“Quality control and labeling requirements are much more stringent due to the forthcoming GMPs,” says Chaudhari. “Overall, multivitamin and mineral supplements play an important role if used in moderation and within a manufacturer’s recommendations as shown on the label.”

PRODUCT EXAMPLES

Two examples of new supplements designed to appeal to kids are Yummi Blast by Hero Nutritional Products (San Clemente, CA) and Healthy Moments Vitamin Strips by Momentus Solutions LLC (Marlton, NJ). Yummi Blast is a line of powdered nutrition boosters offered as an alternative to sugary drinks, while the Vitamin Strips dissolve on the tongue.

The Yummi Blast line includes a sour-apple-flavored multivitamin that provides 100% of the RDA of vitamins A, C, D, B6, and B12, along with riboflavin, thiamin, and niacin. Meanwhile, the Vitamin Strips, which dissolve instantly and are sugar free, provide 100% of the RDA of several nutrients.

PLAN OF ACTION

While multivitamins may help kids fill in some of the gaps in their nutritional profile, experts say that supplements are only one useful tool in the fight against obesity and poor nutrition. Children still need to be encouraged to make healthy food choices and exercise more. Kids are also subject to other negative influences, such as advertising for junk food and fast-food restaurants. For example, researchers reported in the September issue of the American Journal of Public Health that nearly 80% of public and private schools in Chicago had at least one fast-food restaurant located less than half a mile away.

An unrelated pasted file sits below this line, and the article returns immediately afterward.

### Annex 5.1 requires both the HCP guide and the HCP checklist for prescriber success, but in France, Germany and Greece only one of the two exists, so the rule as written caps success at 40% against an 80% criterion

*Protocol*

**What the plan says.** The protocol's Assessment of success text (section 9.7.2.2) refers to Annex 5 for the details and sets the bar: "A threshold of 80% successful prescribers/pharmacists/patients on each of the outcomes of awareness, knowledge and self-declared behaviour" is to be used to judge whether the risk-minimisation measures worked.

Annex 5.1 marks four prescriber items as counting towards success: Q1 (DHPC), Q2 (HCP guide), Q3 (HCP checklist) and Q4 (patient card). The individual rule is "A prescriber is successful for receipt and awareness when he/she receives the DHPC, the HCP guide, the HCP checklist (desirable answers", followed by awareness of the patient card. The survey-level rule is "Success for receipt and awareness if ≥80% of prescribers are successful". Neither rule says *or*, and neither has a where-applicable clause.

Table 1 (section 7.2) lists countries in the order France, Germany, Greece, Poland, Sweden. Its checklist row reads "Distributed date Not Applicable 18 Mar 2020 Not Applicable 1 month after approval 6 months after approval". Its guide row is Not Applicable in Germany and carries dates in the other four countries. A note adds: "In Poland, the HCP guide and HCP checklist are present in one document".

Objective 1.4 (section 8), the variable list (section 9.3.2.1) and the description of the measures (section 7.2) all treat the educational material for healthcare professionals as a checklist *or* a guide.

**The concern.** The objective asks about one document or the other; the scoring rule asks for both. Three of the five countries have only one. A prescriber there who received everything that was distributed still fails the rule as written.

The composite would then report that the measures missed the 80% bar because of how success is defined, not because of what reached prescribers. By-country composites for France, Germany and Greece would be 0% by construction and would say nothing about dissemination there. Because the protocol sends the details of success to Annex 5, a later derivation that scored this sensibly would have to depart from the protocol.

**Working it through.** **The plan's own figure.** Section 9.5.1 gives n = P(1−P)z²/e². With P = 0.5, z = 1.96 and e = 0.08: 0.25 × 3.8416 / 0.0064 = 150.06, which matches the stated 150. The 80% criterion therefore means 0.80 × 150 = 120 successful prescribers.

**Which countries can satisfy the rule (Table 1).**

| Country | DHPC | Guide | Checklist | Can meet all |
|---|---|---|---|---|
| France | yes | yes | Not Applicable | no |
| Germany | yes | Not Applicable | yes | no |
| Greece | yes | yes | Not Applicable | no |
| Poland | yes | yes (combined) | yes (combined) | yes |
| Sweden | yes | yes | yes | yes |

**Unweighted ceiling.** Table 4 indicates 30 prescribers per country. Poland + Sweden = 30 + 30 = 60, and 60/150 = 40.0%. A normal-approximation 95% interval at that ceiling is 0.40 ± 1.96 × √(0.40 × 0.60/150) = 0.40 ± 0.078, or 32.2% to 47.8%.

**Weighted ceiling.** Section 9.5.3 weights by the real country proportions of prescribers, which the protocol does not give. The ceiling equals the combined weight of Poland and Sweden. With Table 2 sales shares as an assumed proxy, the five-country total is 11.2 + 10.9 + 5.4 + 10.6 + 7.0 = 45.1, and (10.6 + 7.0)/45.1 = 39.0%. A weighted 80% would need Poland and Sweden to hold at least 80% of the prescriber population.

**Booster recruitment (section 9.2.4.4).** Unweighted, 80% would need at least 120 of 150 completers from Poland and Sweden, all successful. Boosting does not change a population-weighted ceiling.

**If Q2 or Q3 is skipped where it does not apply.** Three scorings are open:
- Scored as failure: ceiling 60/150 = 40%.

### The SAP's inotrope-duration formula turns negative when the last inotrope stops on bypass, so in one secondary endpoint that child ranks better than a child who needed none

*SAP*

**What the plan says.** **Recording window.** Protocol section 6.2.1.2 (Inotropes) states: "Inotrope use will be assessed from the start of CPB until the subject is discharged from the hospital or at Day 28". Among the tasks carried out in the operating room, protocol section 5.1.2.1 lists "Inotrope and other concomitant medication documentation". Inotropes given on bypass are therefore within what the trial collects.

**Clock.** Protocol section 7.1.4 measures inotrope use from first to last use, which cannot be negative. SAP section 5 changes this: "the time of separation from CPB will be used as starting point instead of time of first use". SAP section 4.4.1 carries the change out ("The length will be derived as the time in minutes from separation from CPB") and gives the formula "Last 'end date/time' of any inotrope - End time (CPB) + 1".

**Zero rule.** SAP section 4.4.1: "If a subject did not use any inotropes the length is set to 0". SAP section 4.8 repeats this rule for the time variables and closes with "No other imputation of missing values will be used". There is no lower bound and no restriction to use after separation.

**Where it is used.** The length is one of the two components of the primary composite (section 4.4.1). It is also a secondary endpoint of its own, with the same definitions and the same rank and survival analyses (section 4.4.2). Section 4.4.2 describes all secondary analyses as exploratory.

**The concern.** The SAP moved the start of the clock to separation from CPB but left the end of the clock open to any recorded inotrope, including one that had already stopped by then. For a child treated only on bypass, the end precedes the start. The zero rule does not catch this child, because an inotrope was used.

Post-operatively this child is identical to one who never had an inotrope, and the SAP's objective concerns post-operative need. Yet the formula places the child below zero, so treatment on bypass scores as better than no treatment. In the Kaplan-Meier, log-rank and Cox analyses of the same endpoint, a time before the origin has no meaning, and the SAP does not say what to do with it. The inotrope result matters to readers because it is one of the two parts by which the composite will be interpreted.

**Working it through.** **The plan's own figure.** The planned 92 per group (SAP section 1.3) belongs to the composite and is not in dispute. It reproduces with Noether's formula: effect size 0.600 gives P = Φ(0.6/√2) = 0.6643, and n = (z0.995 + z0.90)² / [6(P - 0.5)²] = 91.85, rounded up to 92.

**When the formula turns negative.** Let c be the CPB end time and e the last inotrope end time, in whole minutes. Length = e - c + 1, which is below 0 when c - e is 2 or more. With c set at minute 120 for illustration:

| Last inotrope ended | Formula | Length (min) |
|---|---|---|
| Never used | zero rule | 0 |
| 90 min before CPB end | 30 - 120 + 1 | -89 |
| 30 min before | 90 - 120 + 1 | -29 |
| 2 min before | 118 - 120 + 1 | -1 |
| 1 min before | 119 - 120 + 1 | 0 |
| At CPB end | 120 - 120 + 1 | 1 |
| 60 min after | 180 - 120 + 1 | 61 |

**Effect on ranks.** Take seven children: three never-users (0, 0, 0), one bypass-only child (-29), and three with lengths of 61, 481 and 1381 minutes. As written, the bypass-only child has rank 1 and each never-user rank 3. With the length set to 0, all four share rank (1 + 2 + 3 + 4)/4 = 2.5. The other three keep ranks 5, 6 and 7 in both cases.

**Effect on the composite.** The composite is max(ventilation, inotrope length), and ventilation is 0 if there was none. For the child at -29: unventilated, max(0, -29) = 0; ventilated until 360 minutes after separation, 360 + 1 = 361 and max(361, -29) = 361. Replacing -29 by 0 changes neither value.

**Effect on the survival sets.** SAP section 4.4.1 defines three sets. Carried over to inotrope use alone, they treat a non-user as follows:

“Two main challenges are to increase physical activity levels and to get the entire family to eat healthier foods and snacks,” says Pharmavite’s Agnew. “It is particularly important that the whole family participate in healthy eating and living, since positive adult role models ensure that children emulate healthy behaviors.”

Agnew adds that cutting down on activities like watching television is also essential. “Most experts agree that these types of dietary and life-style changes made early on in life can help lower risks for chronic diseases in adulthood,” she says.

While making children’s supplements may not be child’s play, incorporating play into a child’s routine via exercise can help make supplementation more effective. Children’s supplements, used in concert with other approaches, can therefore help make a difference.